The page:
WASHINGTON – Sen. Bernie Sanders, who has a long history of standing up to Wall Street, on Thursday pressed for critical reforms that he said must include breaking up of too-big-to-fail banks and restoring the Glass-Steagall Act, the 1930s law which separated commercial and investment banking.
“Given the image of big banks today, it is easy now to take on Wall Street. I was there when it was not so popular,” Sanders said.
Sanders this year introduced legislation to break up too-big-to-fail financial institutions. He also is a co-sponsor of legislation by Sen. Elizabeth Warren (D-Mass.) to reinstate Glass-Steagall. As a member of the House Financial Services Committee, Sanders fought the push to deregulate Wall Street by then-Treasury Secretaries Lawrence Summers and Robert Rubin and former Federal Reserve Chairman Alan Greenspan. In 1999, Sanders was one of only 57 Members of the House of Representatives who voted against the Gramm-Leach-Bliley Act that repealed Glass-Steagall.
“I was proud to lead the fight in the House against repealing the Glass-Steagall Act. I predicted then that such a massive deregulation of the financial services industry would seriously harm the economy. I would give anything to have been proven wrong about this, but unfortunately what happened to the economy during the financial collapse of 2008 was even worse than I predicted,” Sanders said.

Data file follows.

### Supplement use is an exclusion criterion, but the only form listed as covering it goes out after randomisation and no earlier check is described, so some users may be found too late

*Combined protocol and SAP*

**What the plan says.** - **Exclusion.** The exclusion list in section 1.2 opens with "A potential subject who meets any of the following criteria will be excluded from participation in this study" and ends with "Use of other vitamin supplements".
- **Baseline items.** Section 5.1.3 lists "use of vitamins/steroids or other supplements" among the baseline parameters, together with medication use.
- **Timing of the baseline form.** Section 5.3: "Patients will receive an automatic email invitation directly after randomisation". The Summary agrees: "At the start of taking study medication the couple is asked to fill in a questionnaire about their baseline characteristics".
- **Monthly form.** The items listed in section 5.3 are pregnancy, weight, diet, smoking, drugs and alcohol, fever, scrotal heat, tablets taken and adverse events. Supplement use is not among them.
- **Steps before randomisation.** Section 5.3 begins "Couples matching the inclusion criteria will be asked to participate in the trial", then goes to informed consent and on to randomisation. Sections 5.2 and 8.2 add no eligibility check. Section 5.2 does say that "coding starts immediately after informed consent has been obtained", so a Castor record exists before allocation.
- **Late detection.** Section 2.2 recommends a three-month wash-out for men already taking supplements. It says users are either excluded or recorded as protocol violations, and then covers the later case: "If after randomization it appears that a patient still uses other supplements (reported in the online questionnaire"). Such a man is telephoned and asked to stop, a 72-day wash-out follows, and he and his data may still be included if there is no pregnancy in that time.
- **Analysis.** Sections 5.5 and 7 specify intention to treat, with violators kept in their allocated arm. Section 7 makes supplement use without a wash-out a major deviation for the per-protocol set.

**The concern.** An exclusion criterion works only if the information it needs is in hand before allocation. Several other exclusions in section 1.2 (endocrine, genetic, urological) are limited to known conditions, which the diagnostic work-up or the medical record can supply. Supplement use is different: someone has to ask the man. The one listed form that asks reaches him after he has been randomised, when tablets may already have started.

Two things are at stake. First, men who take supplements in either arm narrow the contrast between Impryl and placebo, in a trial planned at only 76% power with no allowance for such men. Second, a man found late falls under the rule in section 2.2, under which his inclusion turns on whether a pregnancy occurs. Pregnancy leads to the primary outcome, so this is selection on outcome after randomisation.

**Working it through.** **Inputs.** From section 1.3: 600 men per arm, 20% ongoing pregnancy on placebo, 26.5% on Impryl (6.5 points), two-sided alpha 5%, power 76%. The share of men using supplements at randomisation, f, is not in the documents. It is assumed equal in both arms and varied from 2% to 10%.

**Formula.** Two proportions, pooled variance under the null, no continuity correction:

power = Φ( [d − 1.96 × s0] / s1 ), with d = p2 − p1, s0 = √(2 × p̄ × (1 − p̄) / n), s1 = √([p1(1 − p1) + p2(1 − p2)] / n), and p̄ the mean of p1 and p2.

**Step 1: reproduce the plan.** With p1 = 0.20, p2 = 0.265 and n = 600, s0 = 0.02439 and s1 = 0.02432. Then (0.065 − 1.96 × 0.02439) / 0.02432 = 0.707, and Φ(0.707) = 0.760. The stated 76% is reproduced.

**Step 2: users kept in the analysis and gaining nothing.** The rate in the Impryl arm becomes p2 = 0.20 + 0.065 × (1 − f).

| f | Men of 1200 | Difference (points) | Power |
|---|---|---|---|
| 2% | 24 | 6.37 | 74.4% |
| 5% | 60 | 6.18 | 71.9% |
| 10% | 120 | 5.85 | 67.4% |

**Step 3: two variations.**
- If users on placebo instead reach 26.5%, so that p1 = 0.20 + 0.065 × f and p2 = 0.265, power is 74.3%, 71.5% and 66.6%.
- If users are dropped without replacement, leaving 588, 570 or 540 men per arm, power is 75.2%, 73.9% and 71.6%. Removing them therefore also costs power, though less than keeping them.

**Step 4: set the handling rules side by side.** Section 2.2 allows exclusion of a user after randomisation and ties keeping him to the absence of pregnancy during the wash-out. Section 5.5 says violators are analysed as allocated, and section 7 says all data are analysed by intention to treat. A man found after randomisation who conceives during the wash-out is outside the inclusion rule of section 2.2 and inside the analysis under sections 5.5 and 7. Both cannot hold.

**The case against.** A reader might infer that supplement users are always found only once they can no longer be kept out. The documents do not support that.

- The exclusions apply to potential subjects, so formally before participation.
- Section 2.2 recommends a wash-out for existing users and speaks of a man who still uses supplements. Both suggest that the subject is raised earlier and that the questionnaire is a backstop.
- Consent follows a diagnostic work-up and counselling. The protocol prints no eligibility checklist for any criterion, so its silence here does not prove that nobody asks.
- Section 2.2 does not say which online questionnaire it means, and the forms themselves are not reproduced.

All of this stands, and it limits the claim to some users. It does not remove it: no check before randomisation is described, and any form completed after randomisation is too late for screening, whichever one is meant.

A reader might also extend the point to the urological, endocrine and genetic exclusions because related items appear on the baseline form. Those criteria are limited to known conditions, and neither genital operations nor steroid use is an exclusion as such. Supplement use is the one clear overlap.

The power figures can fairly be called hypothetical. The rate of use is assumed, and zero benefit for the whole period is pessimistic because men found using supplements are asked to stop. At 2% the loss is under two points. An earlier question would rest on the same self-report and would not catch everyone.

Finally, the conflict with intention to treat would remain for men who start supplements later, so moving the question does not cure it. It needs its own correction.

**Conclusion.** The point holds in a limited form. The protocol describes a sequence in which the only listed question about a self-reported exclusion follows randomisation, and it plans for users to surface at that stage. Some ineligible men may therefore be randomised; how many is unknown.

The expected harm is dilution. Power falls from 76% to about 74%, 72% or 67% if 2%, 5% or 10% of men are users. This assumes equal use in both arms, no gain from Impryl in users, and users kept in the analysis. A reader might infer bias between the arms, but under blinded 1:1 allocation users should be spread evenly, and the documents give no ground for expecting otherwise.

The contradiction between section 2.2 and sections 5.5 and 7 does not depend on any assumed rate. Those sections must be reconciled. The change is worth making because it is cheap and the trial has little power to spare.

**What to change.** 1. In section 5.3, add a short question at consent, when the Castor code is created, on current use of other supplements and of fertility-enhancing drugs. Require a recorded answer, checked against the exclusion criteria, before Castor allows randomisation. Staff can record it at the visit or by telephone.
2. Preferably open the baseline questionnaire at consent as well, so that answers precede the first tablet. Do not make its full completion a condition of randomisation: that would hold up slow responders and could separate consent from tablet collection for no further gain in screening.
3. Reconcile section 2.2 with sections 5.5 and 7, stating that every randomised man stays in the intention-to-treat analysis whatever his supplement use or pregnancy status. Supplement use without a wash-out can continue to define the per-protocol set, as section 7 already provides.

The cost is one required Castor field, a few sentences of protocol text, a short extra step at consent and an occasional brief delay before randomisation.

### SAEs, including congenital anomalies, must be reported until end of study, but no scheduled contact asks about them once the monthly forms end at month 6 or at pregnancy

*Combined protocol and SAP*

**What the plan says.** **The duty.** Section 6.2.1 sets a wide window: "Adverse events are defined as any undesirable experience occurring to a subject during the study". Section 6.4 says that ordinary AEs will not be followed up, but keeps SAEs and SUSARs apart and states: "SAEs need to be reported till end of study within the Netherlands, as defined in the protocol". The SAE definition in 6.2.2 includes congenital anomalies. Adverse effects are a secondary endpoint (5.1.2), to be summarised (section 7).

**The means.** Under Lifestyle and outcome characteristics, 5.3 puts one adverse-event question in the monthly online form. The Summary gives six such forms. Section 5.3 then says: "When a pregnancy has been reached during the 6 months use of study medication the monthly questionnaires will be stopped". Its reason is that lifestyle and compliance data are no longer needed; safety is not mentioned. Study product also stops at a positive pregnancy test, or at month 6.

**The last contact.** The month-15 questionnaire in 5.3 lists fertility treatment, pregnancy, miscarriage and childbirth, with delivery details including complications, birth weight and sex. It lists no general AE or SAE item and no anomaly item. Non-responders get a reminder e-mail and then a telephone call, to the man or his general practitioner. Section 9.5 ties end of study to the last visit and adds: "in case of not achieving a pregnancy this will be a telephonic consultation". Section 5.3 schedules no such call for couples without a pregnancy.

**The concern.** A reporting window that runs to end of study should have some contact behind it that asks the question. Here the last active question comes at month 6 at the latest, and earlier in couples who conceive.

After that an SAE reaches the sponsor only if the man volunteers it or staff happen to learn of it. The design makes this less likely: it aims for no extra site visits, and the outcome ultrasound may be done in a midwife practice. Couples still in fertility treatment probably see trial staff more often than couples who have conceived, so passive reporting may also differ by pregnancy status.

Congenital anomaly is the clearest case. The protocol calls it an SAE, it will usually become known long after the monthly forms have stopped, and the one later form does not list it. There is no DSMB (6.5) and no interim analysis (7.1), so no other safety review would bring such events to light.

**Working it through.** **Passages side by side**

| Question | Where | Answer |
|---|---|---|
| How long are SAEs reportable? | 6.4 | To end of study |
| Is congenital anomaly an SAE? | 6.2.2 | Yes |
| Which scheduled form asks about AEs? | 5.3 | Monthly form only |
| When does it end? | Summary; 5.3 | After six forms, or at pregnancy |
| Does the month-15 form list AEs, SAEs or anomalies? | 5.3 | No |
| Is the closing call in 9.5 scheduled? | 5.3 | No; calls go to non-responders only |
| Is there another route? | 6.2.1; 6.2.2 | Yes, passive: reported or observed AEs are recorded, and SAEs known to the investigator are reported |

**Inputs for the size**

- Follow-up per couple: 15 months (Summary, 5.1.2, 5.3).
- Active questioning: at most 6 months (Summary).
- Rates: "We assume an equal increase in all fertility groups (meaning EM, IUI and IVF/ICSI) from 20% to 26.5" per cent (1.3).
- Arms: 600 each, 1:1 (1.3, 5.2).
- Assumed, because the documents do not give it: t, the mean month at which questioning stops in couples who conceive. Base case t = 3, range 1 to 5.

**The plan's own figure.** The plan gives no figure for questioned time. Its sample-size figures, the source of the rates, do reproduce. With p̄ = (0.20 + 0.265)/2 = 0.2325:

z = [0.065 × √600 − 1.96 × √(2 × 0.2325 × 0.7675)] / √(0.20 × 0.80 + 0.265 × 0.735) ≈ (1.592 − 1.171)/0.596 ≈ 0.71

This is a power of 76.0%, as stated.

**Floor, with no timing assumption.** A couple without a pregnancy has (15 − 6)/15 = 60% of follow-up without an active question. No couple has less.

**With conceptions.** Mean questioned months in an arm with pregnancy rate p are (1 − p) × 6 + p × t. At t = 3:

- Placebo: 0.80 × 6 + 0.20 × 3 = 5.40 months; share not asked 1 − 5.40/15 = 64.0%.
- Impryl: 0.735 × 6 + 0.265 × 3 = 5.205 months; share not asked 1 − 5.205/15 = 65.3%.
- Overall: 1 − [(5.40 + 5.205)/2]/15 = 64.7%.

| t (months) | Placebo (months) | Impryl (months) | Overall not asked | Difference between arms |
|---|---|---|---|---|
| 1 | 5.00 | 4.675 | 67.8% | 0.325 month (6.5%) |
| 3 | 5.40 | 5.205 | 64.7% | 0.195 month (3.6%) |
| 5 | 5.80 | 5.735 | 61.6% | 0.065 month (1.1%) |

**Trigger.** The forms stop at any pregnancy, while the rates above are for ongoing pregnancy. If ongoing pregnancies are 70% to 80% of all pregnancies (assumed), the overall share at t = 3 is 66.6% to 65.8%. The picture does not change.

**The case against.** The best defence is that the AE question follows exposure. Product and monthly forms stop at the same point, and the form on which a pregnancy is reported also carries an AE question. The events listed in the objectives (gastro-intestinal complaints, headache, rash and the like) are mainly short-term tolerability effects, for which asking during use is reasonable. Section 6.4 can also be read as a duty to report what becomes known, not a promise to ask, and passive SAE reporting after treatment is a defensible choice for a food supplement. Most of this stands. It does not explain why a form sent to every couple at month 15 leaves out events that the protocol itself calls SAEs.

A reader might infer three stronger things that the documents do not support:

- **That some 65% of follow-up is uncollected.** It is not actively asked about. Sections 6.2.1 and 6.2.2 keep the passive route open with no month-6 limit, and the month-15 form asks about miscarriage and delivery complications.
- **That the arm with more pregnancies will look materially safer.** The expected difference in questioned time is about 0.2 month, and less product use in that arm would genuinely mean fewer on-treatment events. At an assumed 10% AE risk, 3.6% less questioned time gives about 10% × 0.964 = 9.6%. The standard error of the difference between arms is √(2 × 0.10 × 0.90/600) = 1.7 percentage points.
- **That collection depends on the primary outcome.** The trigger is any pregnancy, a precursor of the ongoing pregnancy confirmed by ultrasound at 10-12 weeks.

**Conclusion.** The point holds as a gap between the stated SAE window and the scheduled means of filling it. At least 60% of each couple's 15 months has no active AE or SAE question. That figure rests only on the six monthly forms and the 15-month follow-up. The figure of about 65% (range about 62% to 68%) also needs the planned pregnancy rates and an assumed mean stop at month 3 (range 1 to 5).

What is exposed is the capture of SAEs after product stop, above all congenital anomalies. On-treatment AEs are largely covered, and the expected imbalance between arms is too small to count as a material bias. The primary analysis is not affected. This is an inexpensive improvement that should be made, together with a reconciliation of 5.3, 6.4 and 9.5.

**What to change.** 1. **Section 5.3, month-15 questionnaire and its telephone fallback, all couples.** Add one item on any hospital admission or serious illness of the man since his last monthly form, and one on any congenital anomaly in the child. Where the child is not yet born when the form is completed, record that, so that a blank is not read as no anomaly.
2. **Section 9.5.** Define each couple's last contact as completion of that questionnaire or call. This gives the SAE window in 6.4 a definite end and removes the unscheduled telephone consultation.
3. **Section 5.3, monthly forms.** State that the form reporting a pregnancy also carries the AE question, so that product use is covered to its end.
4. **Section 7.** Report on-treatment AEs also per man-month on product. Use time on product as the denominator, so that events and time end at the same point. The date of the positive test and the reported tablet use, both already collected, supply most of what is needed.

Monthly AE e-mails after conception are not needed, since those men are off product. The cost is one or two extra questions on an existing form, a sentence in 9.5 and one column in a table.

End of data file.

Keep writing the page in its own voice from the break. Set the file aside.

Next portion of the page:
During the House floor debate, Sanders warned that the measure “will lead to fewer banks and financial service providers; increased charges and fees for individual consumers and small businesses; diminished credit for rural America; and taxpayer exposure to potential losses should a financial conglomerate fail. It will lead to more mega-mergers; a small number of corporations dominating the financial service industry; and further concentration of economic power in our country.”
In the Senate, Sanders in 2009 voted against the bailout of the biggest Wall Street financial institutions whose greed, recklessness and illegal behavior had plunged the nation’s economy into a terrible recession. The nation’s largest financial institutions put taxpayers on the hook for a $700 billion bailout and more than $16 trillion in virtually zero interest loans from the Federal Reserve. Today, three of the four largest financial institutions are bigger today than before they were bailed out.
The six largest financial institutions in this country today (JP Morgan Chase, Bank of America, Citigroup, Wells Fargo, Goldman Sachs, and Morgan Stanley) have assets of nearly $10 trillion, a figure equal to about 60 percent of the nation’s gross domestic product. Those six financial institutions issue more than two-thirds of all credit cards, over 35 percent of all mortgages, control 95 percent of all derivatives and hold more than 40 percent of all bank deposits in the United States.